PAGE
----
Resource Tickets

Published 2021-02-23. Code is not tested and omits many details, intentionally or not.

C++ Templates

The Problem

When writing 3D software, I need to parse scene files that load or create various resources into memory. This data is typically read-only and very large: think 3D models, or texture images. Sometimes, several scenes will be parsed that may request the same data, without a way to communicate; in this case, I want them to share this data automatically. I feel this problem is general enough to present a simple solution, the resource tickets.

In a nutshell:

  1. We need to manage read-only data encapsulated as resources by classes following RAII.
  2. The resources can be represented by various, unrelated classes.
  3. Constructors are equality-preserving: called with equal inputs, they yield equal resources.
  4. A given resource may be requested several times, but should be instanciated only once.

In my approach, a manager hands out tickets that can later be used to access the resource:

Manager manager;
auto ticket_car   = manager.emplace<Model>("model.ply");
auto ticket_paint = manager.emplace<Texture>("texture.png", 512, 512);

// Somewhere else, we now avoid duplicates
auto ticket_vehicle = manager.emplace<Model>("model.ply");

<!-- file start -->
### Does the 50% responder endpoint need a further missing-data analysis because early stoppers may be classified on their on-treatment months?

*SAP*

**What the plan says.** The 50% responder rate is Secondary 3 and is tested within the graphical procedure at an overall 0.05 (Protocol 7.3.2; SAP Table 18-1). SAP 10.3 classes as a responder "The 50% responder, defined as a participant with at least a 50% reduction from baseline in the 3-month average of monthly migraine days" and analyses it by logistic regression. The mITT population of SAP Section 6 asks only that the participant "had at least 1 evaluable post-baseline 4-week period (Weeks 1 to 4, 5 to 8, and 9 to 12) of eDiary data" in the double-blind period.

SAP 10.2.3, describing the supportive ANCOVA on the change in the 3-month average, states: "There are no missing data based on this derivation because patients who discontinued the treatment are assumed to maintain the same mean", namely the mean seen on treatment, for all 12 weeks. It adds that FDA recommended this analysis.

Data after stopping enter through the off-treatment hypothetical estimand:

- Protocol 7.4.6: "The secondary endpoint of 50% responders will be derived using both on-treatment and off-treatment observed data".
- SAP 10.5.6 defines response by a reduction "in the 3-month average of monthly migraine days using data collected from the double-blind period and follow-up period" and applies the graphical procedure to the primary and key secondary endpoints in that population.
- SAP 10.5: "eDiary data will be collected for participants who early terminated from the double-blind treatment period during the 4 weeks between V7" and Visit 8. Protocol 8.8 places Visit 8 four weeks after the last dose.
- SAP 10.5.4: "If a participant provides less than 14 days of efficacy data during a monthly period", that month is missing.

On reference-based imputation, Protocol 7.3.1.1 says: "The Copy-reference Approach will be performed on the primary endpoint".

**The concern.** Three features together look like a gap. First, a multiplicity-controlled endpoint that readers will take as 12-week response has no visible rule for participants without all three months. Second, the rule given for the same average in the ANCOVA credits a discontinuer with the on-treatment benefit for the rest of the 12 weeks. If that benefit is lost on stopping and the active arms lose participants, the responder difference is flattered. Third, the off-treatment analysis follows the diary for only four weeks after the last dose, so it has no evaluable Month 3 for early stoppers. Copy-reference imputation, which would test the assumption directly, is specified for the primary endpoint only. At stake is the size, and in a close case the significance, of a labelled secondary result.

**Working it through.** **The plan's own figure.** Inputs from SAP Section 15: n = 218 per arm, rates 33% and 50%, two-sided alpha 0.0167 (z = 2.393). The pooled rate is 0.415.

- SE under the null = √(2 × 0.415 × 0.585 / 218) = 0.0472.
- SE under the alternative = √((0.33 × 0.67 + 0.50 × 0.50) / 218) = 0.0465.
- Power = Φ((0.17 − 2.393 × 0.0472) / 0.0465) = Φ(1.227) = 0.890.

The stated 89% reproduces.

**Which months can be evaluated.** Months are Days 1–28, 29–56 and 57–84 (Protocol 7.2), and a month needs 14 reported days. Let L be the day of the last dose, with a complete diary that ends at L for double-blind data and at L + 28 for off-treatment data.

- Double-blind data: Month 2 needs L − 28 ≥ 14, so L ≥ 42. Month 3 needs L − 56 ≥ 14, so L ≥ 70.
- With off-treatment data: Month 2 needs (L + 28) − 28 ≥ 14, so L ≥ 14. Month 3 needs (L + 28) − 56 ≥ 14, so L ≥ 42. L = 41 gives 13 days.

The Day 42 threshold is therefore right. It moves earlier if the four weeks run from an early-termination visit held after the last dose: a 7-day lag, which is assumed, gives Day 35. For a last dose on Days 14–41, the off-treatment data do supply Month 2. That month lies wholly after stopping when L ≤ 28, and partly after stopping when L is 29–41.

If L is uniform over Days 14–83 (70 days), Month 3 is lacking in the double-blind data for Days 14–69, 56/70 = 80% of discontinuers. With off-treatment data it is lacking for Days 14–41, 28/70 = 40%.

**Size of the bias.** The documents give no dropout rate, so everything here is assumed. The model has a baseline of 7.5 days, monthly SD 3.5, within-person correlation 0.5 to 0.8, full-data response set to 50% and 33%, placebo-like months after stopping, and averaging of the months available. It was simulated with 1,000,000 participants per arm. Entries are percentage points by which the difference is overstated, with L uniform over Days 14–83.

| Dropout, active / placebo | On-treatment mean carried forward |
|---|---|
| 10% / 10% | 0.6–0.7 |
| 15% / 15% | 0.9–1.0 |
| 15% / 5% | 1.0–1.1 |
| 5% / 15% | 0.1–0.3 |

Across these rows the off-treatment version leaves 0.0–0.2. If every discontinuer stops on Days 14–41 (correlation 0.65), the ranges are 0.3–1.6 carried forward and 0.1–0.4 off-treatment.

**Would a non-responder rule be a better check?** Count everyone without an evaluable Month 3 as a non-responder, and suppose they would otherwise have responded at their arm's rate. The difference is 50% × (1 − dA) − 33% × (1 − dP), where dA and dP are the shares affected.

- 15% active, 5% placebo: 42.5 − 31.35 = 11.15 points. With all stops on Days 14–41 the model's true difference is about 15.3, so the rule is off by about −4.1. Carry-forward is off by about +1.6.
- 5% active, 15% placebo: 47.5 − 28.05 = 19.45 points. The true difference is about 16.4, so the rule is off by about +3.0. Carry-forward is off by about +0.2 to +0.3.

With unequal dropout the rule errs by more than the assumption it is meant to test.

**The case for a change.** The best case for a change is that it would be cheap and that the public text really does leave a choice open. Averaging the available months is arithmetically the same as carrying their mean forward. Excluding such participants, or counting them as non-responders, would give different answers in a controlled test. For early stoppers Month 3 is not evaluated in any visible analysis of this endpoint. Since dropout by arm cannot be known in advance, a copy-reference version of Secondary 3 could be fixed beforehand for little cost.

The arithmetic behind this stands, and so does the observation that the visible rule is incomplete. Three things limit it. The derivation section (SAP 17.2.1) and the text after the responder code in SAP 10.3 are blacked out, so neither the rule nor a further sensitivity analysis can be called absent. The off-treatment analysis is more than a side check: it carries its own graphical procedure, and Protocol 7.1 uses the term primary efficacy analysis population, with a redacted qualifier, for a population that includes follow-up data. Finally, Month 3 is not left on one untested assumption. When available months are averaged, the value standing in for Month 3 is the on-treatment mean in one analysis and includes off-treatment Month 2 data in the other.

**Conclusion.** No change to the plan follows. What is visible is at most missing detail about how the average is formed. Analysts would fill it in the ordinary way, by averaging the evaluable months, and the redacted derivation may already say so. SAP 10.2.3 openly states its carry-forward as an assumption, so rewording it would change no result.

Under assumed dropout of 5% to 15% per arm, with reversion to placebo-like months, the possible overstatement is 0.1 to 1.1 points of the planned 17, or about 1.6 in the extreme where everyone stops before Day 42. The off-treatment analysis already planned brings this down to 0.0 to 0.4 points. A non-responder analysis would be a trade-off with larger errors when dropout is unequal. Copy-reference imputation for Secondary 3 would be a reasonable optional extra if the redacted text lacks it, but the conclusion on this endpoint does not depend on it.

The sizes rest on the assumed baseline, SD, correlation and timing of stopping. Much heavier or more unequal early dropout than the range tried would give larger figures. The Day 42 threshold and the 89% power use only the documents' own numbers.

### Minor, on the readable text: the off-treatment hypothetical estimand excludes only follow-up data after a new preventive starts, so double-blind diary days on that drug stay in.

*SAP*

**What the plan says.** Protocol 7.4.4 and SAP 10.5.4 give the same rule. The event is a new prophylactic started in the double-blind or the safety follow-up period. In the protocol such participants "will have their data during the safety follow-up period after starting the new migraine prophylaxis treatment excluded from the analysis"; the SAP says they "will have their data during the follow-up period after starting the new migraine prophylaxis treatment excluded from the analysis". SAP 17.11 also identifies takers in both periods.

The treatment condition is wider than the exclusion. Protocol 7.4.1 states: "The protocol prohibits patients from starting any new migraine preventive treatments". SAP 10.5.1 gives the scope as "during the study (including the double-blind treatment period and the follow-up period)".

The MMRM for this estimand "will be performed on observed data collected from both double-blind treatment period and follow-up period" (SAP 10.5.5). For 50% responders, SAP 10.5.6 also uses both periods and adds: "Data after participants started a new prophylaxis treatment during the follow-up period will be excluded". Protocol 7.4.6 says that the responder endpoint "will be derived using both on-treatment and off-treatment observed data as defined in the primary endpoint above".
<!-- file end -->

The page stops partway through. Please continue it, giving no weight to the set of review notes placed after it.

// Use the model and texture tickets to render the car
auto const& car   = manager.get(ticket_car);
auto const& paint = manager.get(ticket_paint);
render(car, paint);

Handing Out Tickets

A resource of a given Type will be identified by an instance of Ticket<Type>. We rely on hashing to compute an identification number and store it inside each ticket:

template<class Type>
class Ticket

    template<class... Args>
    explicit Ticket(Args const&... args) :
            /* hashing... */

    std::size_t number() const
        return number_;


    std::size_t number_;

Because the constructors of Type are assumed to be equality-preserving, hashing their arguments args... is enough to identify the constructed resource. Every constructor argument should be hashable, which we can check using this concept from cppreference:

template<class Type>
concept Hashable = requires(Type value)
    { std::hash<Type>{}(value) } -> std::convertible_to<std::size_t>;

To combine mutiple hashes into one, we adapt the utility function hashCombine from boost:

template<Hashable Type>
inline void hashCombine(std::size_t& seed, Type const& value)
    seed ^= std::hash<Type>{}(value) + 0x9E3779B9 + (seed << 6) + (seed >> 2);

As the original seed, we will use an identifier for the Type itself; a quick and dirty way to obtain one is from std::type_info::hash_code. Found in the despised <typeinfo> header, this function will attempt to assign a unique std::size_t value to each type for the current program invocation. After calling hashCombine on each constructor argument inside a lambda, the final value of seed is put into number_:

/* ...hashing */
        auto seed = typeid(Type).hash_code();
        (hashCombine(seed, args), ...);
        return seed;

We now have a simple class template that can be used to identify resources of any type from their construction arguments. The manager will intercept those arguments, and instantiate objects only when necessary.